Tuesday, July 13, 2004

Sounds Like an Election Call to Me

So Alberta is now debt free. And yet, Albertans still feel the need to whine that they're left out and Ontario is screwing them over. Weird.

The Alberta government has been given a huge jackpot. Because a few really old guys, over 130 years ago, decided that natural resources were a provincial matter rather than a federal one, we now have a golden opportunity. Klein can either build up a Heritage fund, slash taxes and encourage business. Or he can create a dream province. He can create a health care system which works, make sure Alberta has the best schools in the world (both undergrad and post-secondary), and make sure that the underpriviledged are taken care of and given a chance to succeed. In short, he can make Alberta an incredible province to live in.

But gee, which do you think he'll choose? The fact that he sees the need to introduce health care premiums at the same time that he announces the province is debt free is beyond ridiculous.


  • The "really old guys 130 years ago" were the Fathers of Confederation. That decision was the British North America Act, you know, the constitution of this country for the first 115 years. Strange enough, that decision was maintained in the new Canadian Constitution - you know, the one written by then- Justice Minister Jean Chretien.

    All provinces have that same golden opportunity, as all possess natural resource wealth almost beyond imagination. Whether they use those opportunities is up to them.

    Building up the Heritage Fund is a good idea. This is a rainy-day fund, for use in the event of a disaster. It is conceivable that, barring disaster, one day the Heritage Fund will be large enough that the interest on the fund will cover all of the provincial government's budget. From that day forth, Alberta could be completely tax-free.

    To create a health care system that works is also a great idea. We have to ask ourselves, however, if what we have been doing over the last several decades has actually been working.

    Luckily, we have two parallel examples of health-care systems right here in Alberta. On the one hand we have the public health-care system. On the other hand, Dental and Optometry services are undeniably health-care services, yet they are and have always been provided by the private sector. The contrast between the two in terms of waiting lists, level of service provided, and cost couldn't be more striking - and shows that socialized health care does not work but capitalist health care does.

    Unfortunately, to reform the health care system in order that we have a health care system that works, we must violate the Canada Health Act. So be it. We can do without the $1 billion that Ottawa sends our way for health care, and Ottawa can send it somewhere else.

    "Make sure the underpriveledged are taken care of"... how patronizing.

    Health care premiums are also a good idea. If government is to be involved in health care at all, it should be not as the primary provider but as the insurer.

    By Blogger Ed, at 11:16 p.m.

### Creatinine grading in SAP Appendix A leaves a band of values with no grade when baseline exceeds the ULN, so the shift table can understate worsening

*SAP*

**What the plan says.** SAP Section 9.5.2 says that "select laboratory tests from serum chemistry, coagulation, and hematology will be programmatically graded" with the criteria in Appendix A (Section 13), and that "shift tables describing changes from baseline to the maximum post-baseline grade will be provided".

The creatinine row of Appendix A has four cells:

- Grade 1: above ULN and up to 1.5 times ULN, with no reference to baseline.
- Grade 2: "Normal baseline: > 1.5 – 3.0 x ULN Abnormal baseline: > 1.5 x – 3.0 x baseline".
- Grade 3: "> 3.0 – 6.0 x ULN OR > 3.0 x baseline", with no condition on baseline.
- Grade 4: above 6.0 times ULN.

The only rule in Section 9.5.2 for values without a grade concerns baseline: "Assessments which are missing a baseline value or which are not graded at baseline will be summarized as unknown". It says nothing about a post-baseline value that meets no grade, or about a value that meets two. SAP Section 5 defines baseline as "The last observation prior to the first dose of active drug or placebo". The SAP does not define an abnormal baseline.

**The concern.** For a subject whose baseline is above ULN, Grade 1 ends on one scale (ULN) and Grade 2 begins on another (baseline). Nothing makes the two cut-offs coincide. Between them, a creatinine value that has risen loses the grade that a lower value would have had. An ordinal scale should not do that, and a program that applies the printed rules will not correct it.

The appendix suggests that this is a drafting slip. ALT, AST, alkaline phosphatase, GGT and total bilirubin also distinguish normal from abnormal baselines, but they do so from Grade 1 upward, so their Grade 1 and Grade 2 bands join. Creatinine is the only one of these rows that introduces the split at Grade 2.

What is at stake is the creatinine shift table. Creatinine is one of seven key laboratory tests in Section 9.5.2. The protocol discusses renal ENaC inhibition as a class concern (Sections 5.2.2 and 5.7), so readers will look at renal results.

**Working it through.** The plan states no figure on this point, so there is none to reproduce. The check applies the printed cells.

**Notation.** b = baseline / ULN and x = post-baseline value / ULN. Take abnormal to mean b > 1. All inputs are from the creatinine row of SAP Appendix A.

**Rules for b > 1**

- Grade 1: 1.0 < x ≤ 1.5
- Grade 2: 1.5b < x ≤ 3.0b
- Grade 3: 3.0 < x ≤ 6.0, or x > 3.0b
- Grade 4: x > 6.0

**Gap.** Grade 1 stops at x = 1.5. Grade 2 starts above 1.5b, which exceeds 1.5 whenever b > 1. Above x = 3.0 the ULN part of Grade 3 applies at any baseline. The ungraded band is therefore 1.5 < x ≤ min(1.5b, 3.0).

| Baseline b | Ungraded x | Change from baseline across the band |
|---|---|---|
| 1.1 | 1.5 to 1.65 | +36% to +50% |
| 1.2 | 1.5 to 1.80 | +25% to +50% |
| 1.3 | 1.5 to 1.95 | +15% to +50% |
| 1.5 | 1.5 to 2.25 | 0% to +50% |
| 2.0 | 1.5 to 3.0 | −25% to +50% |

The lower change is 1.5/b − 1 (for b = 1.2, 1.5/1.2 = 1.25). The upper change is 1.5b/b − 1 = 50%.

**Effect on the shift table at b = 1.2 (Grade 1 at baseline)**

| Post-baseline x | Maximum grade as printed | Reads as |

• in keeping with the supericial comparisons made in the last comment, i would say the american health system is proof that private health care is not effective and definitely not efficient, and opens up numerous possibilites for abuses. ... i agree with you that now that alberta's "debt-free" (an entirely subjective and political term if there ever was one, since the debt won't be completely paid off until 2012, and we had the potential to "pay off" the debt years ago, not to mention that we've replaced one form of debt with other forms) Alberta can be made into a dream province. i also agree with you that that's unlikely to happen.

    By Blogger DJC, at 6:49 p.m.  

  • As a Canadian who's been living in the U.S. for the past year (though I'll be coming home soon), I'm kinda sympathetic when people complain about the U.S. health care system, but I'm pretty sure it's not right to say that the problem is "private" health care. The U.S. has this really messed-up system where stupid tax laws made it cheaper for your employer to provide "free" health care for you than for you to purchase your health care yourself. Which encouraged the creation of these giant health-care-provider companies. So left-wing people say the problem is that these companies are private, and right-wing people say the problem is the stupid tax laws that caused their creation, and that encourage stupid consumer behaviour.

    As far as I can tell, it's not really public vs. private that makes the difference; it's pay-for-yourself vs. others-pay-for-you. In both countries, demand went shooting through the roof because somebody else (the employer or the government) was footing all the bills.

    I'd like to see a system where we give poor people money that they can spend on health care (and we can even try to make sure that people with more medical problems get more money), and then let people choose for themselves how and where to spend that money. Even if the money wasn't yours originally, at least you'll have incentives to spend it wisely. Making health care "free" just seems like a really bad idea to me.

    It kinda bugs me that left-wing Canadians keep using "look at American health care!" as their trump card, when the American system is (as far as I can tell) a complete mess for the same reasons that ours is a complete mess. They took a different route to get there, but they've got the same fundamental problem we have. You can argue that private health care is bad, but it seems to me that the U.S. isn't really a useful data point in that argument.

    By Blogger Adam, at 2:03 a.m.  

  • By Blogger mmjiaxin, at 8:32 p.m.  

  • By Blogger rrrraaahuuulll, at 6:48 a.m.  

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